4.0Spatial planning has proved to be a valuable tool for economies across Europe and the World
The UK is the 5th largest economy in the world and one of the most densely populated. It is facing the prospect of a growing population with an additional 3.6m people over the next 10 years. As a result, it faces the challenges and opportunities of accomodating signification urban growth and renewal.
These pressures require careful planning and management if the benefits of new investments are to be harnessed and sustainable.
The planning system therefore needs to develop in order to: contribute to the well-being and quality of life of existing communities secures the quality of the environment for future generations; doesn’t overload our transport and other vital infrastructure; and creates confidence that valuable investment will be supported.
Please click on the links below to see the draft plans already prepared by The One Powerhouse Consortium and our partners Aecom, Atkins and Barton Willmore. These are drafts.
At a local level, the town and country planning system delivers these benefits by setting out a longer term vision (normally 15-20 years). This is done through the preparation of thorough local plans for all communities by the local planning authority (e.g. a District or Metropolitan Council or London Borough). These plans are based on wide ranging consultation and approved after an independent examination. There is a presumption in favour of new development which accords with these plans.
In addition, account is taken of the fact that the planning of new housing or transport needs to be done over larger area than most local councils. Therefore, a key plank of the planning system is a duty to cooperate between local planning authorities. This is important where local council boundaries are arbitrary.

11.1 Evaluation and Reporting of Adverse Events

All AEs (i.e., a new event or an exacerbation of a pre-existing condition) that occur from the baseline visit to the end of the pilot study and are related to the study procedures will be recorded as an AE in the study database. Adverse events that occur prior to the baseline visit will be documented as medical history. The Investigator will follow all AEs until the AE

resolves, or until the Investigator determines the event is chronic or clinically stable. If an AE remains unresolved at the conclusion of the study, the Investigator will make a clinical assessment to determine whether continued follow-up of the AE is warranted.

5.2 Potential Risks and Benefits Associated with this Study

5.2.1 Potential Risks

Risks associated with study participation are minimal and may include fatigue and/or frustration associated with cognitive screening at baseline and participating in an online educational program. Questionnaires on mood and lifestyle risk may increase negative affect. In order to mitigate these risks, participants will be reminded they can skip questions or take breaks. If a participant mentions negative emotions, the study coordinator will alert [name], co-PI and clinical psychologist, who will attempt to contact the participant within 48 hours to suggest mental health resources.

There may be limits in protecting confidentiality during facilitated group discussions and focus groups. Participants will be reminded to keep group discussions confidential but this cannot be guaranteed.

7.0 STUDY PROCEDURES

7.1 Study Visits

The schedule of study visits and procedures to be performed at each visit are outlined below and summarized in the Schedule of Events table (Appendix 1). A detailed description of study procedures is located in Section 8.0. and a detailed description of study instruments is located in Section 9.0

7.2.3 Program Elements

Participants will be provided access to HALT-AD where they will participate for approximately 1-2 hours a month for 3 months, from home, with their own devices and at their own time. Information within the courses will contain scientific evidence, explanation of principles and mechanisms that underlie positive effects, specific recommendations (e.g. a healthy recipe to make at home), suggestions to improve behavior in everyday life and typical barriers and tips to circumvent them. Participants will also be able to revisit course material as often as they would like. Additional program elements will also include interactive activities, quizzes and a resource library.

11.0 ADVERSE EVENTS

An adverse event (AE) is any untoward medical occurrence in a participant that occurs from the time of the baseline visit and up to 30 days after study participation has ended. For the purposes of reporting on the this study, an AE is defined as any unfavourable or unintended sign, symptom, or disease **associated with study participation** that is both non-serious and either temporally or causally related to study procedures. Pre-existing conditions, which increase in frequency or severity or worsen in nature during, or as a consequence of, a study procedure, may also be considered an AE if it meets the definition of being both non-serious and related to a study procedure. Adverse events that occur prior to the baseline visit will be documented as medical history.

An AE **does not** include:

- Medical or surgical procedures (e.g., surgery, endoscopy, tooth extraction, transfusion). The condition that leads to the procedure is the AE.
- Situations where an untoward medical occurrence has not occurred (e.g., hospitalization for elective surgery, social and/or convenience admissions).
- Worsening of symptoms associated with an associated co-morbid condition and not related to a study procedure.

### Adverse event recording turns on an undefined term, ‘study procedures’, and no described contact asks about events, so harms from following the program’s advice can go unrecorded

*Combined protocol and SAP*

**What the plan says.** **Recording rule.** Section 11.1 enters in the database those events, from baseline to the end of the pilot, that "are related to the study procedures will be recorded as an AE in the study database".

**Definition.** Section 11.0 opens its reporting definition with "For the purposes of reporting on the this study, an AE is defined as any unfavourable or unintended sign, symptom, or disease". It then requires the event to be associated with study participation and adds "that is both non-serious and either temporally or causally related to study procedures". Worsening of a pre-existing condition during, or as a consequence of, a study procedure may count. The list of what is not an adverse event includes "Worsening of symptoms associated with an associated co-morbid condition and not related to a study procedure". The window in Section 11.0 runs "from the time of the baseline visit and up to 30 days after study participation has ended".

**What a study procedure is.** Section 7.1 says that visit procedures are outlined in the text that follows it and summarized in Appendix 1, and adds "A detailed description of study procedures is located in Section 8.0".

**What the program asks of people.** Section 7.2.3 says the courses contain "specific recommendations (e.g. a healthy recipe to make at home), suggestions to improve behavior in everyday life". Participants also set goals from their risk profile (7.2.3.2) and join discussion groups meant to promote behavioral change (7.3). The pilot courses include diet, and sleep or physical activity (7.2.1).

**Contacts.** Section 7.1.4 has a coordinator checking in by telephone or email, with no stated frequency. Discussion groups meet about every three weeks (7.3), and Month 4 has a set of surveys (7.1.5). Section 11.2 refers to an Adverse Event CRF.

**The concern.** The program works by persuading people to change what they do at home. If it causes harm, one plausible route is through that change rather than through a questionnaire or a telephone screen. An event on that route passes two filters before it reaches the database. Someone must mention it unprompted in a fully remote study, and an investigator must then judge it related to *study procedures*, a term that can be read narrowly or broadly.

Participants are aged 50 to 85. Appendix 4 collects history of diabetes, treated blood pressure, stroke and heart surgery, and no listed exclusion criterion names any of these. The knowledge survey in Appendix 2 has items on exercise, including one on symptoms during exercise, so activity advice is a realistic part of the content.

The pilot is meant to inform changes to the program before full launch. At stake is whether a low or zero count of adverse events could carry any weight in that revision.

Councils can cooperate through a range of mechanisms. Increasingly, this is being done through the preparation of joint plans, especially where there are elected mayors of Combined authorities (e.g. Greater Manchester).
Over the past three decades there have been various initiatives to create regional planning arrangements in England. These have included Regional Planning Guidance produced by the government (1986) later replaced by locally produced Regional Spatial Strategies, which were abolished in 2010.
Our proposal is to develop large-scale regional plans which are NOT statutory in nature but instead provide an over-arching vision and framework within which local statutory planning can take place.
This approach to regional spatial planning of major infrastructure, promoting economic regeneration and development and securing the future of the environment requires effort, but has been very successful in other countries.
Notably in Germany with the Rhine/Ruhr, in The Netherlands with the Randstad and in The New York Metropolitan area through the Regional Plan Association.
These regions have been extraordinarily successful in connecting their key cities, promoting economic growth and employment, while still managing the vital issues of quality of life and the environment.